Monday, August 30, 2010

Obama's Peace Talks: A Snowball's Chance in Gaza

Tony Karon in The National puts it bluntly, and on target:

There is more chance of Saddam Hussein’s elusive weapons of mass destruction suddenly turning up in Iraq than there is of Prime Minister Benjamin Netanyahu and President Mahmoud Abbas agreeing on the terms for a two-state solution in Washington this week. That does not mean the direct talks being orchestrated by President Barack Obama are pointless. On the contrary, they represent a moment of truth, not for the Israelis or the Palestinians, but for Mr Obama, who is creating a crisis by forcing irreconcilable differences between the two sides onto the table. The question now becomes, what is Washington prepared to do once the Israelis and Palestinians fail to agree. . . .

The real importance of this week’s talks is the symbolic sense of the US taking ownership of the issue. An old line on the two-state peace in Washington, sometimes repeated by Obama administration officials, holds that the US “cannot want this more than the parties themselves do”. If anything, the process launched this week will prove that the reverse is true: unless the US is prepared to join with international partners and impose a two-state solution, Mr Obama is in fact presiding over its funeral.

Obama has no real political will to push back against the AIPAC-Christian Zionist bunch, especially in the wake of a Glenn Beck extravaganza that called America back to its "religious values" (which in Beck-land means unwavering support for Israel and its colonization of "Judea and Samaria") and in the face of upcoming elections.  And in any event, without Hamas included in the mix, there's no chance for a sustainable solution that might bring real peace.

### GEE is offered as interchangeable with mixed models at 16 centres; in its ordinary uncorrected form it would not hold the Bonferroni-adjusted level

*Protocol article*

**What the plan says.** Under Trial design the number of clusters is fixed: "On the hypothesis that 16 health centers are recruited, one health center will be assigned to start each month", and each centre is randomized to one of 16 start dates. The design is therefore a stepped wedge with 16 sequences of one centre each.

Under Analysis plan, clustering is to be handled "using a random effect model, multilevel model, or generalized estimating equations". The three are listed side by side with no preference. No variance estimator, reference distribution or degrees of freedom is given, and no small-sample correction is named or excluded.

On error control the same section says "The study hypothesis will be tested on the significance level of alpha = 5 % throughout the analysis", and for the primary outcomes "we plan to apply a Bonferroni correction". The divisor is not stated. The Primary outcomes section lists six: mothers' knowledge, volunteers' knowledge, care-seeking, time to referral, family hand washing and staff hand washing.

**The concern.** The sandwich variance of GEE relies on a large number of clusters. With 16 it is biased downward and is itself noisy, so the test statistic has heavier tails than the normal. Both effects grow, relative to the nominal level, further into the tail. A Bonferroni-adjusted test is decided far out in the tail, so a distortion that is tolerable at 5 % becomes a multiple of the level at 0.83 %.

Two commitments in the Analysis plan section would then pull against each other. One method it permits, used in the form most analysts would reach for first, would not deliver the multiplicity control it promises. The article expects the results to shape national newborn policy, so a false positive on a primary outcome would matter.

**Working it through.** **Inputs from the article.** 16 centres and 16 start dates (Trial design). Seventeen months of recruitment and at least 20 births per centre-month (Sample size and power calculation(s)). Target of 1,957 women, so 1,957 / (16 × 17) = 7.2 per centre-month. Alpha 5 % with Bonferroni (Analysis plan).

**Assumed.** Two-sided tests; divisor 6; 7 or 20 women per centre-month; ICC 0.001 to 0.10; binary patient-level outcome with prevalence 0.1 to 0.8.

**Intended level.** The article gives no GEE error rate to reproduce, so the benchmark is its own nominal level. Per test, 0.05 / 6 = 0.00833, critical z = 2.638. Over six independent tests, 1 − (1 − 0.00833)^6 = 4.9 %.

All of which means that these talks are going nowhere (although Obama will likely demand some kind of "statement of intention", or promise to talk some more - i.e., a pretty bow to decorate the big turd that will be the outcome of this farce.  Moreover, has he thought about the public reaction among the Arab "moderates" - Egypt, Saudi Arabia, Jordan - and in Turkey when an even more disgraced Mahmud Abbas goes back to the West Bank with nothing to show for it.  Obama is counting on the leaders of all of these countries to back up the US's efforts to work with the "new Iraq."  Instead, those same leaders are going to be confronted by newly angered publics who will have learned again that, despite his words of outreach and accommodation, Obama is just one more American false promise.

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